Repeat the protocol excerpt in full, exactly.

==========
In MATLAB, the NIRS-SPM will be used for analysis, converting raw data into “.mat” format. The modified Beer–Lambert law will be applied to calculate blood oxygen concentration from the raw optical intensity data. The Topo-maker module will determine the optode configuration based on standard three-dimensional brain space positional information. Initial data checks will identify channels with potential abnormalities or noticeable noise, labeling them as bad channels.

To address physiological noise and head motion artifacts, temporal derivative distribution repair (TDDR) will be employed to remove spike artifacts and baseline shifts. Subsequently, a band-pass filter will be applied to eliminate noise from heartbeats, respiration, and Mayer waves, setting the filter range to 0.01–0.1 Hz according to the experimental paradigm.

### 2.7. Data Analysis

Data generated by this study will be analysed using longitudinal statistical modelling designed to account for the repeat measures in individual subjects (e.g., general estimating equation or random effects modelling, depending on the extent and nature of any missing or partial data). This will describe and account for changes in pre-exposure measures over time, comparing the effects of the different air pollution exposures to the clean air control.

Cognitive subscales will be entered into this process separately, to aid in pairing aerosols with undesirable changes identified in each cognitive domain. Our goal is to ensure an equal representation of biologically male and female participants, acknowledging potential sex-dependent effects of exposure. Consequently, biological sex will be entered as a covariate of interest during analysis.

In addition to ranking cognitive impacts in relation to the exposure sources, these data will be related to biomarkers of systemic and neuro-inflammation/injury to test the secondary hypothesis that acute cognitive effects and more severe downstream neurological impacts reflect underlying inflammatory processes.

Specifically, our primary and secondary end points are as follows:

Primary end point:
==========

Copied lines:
In MATLAB, the NIRS-SPM will be used for analysis, converting raw data into “.mat” format. The modified Beer–Lambert law will be applied to calculate blood oxygen concentration from the raw optical intensity data. The Topo-maker module will determine the optode configuration based on standard three-dimensional brain space positional information. Initial data checks will identify channels with potential abnormalities or noticeable noise, labeling them as bad channels.

To address physiological noise and head motion artifacts, temporal derivative distribution repair (TDDR) will be employed to remove spike artifacts and baseline shifts. Subsequently, a band-pass filter will be applied to eliminate noise from heartbeats, respiration, and Mayer waves, setting the filter range to 0.01–0.1 Hz according to the experimental paradigm.

### 2.7. Data Analysis

Data generated by this study will be analysed using longitudinal statistical modelling designed to account for the repeat measures in individual subjects (e.g., general estimating equation or random effects modelling, depending on the extent and nature of any missing or partial data). This will describe and account for changes in pre-exposure measures over time, comparing the effects of the different air pollution exposures to the clean air control.

Cognitive subscales will be entered into this process separately, to aid in pairing aerosols with undesirable changes identified in each cognitive domain. Our goal is to ensure an equal representation of biologically male and female participants, acknowledging potential sex-dependent effects of exposure. Consequently, biological sex will be entered as a covariate of interest during analysis.

In addition to ranking cognitive impacts in relation to the exposure sources, these data will be related to biomarkers of systemic and neuro-inflammation/injury to test the secondary hypothesis that acute cognitive effects and more severe downstream neurological impacts reflect underlying inflammatory processes.

Specifically, our primary and secondary end points are as follows:

Primary end point: